WITH SIX WEEKS TO GO…. Remember a couple of weeks ago, when Gallup’s generic-ballot tracking poll showed Republicans leading Democrats by 10? It was billed as the GOP’s biggest Gallup lead in the history of humanity, and the results generated massive media attention, including a stand-alone Washington Post piece on page A2. It was iron-clad evidence, we were told, of impending Democratic doom.
I strongly recommended caution — Gallup’s generic-ballot tracking poll has been erratic and unreliable. Both parties had built up big leads in recent months, only to see them quickly disappear, for no apparent reason. I made the case that inconsistent polls with bizarre swings are necessarily suspect, but the media had its narrative — the GOP tsunami is coming — and couldn’t be bothered to consider whether the Gallup poll had merit.
In the weeks since, the Republican lead vanished, then reappeared, then evaporated again. In the new poll released yesterday, Democrats have a one-point lead over Republicans, 46% to 45%. Dems who rejoice are making a mistake — the moral of the story over the last several weeks is that Gallup’s generic-ballot tracking poll just isn’t telling us anything useful, no matter which party likes the results in any given week. The “caveat emptor” phrase was made for results like these.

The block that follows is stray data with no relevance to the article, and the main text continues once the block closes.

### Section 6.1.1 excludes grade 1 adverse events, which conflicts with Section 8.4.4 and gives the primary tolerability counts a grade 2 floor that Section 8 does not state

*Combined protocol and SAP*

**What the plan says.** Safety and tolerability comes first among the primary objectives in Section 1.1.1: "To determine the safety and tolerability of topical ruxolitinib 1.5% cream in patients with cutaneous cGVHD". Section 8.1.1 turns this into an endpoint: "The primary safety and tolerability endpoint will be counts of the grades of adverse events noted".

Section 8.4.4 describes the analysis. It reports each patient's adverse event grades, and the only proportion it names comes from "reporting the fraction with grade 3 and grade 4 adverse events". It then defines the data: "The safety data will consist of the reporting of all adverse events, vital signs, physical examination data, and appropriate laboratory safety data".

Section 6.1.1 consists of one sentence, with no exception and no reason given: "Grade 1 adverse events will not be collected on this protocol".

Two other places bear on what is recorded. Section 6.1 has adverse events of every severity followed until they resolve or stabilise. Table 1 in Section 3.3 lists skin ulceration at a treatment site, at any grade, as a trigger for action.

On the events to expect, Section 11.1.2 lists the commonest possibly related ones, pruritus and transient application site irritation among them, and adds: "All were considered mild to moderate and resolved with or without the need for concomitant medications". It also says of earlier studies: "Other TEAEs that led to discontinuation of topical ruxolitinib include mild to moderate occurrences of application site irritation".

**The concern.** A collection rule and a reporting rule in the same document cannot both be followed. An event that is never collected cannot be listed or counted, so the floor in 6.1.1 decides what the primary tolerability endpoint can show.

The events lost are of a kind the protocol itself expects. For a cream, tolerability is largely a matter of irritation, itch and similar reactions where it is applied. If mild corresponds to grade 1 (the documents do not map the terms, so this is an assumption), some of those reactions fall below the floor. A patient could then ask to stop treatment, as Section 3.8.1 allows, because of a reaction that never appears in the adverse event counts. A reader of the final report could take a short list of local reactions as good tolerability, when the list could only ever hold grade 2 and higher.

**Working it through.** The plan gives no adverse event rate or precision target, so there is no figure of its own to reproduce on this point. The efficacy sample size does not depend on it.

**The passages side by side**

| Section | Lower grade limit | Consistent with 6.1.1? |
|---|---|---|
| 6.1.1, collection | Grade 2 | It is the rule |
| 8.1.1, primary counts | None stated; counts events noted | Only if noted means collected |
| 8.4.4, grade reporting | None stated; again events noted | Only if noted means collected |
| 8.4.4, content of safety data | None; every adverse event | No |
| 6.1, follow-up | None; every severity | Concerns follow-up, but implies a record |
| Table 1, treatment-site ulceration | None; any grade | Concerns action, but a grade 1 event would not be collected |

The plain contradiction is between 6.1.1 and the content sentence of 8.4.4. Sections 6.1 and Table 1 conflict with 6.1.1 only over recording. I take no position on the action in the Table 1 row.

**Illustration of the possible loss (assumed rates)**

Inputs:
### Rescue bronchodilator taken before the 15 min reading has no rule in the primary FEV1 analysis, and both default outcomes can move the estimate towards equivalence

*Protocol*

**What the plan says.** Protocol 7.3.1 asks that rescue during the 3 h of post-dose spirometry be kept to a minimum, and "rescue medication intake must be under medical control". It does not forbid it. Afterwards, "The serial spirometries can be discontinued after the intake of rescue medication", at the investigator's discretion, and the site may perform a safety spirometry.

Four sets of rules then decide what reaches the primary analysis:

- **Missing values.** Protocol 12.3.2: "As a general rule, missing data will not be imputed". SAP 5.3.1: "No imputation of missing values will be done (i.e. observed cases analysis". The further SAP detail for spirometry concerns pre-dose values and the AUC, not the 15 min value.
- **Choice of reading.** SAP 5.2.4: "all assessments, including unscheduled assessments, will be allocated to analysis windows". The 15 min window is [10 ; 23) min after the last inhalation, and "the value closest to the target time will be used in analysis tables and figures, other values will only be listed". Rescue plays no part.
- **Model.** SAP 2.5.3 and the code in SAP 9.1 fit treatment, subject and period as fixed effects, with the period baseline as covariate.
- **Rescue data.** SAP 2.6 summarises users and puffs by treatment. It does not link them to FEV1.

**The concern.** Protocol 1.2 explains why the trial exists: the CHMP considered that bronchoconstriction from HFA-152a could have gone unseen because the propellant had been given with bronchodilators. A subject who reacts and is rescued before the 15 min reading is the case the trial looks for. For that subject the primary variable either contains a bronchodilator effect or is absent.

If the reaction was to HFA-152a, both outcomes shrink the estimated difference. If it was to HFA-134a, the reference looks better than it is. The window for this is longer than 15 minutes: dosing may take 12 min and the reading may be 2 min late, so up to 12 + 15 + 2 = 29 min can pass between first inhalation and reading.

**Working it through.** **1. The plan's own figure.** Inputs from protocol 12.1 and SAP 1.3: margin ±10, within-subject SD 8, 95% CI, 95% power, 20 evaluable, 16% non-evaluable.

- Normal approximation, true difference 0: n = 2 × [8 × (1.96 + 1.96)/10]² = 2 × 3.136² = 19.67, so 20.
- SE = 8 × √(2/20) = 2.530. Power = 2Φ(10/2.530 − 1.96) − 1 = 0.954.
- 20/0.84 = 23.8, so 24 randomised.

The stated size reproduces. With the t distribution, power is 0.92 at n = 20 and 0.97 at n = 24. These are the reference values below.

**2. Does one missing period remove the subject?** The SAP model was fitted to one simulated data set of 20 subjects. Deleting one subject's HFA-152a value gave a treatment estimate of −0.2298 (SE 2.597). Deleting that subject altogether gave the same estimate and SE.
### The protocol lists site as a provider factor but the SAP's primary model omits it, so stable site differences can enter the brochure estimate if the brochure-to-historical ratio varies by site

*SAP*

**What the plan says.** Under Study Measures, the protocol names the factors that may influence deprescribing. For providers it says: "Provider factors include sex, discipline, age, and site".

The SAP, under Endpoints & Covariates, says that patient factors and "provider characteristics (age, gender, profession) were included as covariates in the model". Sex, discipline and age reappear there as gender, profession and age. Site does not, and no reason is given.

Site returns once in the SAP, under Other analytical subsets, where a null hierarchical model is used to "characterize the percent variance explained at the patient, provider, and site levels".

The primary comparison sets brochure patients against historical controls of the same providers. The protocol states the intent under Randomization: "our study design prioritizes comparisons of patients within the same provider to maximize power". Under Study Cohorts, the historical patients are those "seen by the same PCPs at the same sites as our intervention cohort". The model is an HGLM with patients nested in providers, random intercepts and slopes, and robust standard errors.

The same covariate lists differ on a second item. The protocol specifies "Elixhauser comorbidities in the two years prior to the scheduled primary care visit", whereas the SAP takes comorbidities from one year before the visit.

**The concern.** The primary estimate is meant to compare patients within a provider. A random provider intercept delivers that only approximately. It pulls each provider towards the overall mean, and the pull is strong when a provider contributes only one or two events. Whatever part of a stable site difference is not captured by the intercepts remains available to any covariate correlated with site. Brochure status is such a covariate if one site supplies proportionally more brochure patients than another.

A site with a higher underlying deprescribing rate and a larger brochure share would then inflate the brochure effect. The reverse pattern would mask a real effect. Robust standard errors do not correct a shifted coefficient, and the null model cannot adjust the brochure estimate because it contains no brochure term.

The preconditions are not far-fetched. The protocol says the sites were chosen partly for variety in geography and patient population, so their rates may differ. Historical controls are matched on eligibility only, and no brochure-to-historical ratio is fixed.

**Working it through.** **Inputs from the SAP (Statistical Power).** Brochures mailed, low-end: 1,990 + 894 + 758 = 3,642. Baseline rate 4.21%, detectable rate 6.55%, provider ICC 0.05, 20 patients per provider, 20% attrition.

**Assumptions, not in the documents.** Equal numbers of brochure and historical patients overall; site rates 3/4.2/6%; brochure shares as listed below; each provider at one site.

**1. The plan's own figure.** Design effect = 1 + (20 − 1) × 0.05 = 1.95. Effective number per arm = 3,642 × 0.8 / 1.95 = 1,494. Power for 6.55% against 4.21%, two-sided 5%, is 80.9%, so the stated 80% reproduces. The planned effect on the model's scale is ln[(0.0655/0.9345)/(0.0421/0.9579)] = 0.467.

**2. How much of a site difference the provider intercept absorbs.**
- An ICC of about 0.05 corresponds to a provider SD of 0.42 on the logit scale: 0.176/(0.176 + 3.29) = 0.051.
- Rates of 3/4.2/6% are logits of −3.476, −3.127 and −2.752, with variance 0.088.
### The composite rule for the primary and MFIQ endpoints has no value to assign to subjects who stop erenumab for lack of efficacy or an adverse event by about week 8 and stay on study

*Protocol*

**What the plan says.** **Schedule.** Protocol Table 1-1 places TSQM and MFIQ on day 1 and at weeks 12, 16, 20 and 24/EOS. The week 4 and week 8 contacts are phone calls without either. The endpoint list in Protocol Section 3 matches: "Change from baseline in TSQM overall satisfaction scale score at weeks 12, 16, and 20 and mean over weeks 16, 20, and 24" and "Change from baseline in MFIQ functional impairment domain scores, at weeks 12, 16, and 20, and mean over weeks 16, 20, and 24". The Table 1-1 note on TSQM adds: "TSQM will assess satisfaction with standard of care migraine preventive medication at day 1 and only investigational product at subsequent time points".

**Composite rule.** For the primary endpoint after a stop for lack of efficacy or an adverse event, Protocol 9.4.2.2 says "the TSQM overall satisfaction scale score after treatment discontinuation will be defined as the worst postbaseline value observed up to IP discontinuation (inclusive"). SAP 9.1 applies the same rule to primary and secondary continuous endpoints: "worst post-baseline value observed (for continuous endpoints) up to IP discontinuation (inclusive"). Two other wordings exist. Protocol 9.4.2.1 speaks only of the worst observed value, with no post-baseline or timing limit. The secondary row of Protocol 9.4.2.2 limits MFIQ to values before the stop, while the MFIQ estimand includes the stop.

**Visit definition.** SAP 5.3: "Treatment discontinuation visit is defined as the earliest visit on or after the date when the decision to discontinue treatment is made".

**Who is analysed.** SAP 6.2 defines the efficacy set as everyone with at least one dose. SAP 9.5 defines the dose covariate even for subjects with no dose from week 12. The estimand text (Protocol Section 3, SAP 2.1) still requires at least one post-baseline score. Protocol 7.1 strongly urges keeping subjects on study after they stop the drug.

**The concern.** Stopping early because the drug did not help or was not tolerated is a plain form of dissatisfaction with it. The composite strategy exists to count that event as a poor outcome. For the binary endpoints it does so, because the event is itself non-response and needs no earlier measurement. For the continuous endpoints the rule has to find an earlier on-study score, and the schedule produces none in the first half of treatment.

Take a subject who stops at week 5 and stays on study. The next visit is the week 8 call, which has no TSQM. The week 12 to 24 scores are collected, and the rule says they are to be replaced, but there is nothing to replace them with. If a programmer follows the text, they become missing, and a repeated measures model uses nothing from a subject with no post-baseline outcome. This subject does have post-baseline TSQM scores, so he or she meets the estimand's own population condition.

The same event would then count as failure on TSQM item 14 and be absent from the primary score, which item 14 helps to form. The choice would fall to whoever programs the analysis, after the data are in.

I mention this, though, for two other reasons. The first is that the media’s double standard is annoying. If Gallup results Republicans like are big news, the opposite should be true, too, but that doesn’t appear to be the case. If major outlets are running stories this morning pointing to “resurgent Dems re-take the lead,” I haven’t seen them.
The second is that, while I think it wise to discount the Gallup generic-ballot tracking data, it’s probably worth noting that the overall picture seems to have improved ever-so-slightly for Dems recently. Looking at the Pollster.com chart, at least as of this morning, Republicans have seen their national numbers dip just a little over the last couple of weeks, while Democratic numbers have inched a little higher. If one excludes Rasmussen results, the picture for Dems looks a little friendlier still.
The point, I suppose, is that the midterm cycle isn’t finished just yet. I still believe the “enthusiasm gap” is the single most important factor in the elections, and if the Democratic base can bring itself to show up on Nov. 2, it has the potential to make a lot of pundits promising a GOP tidal wave look foolish.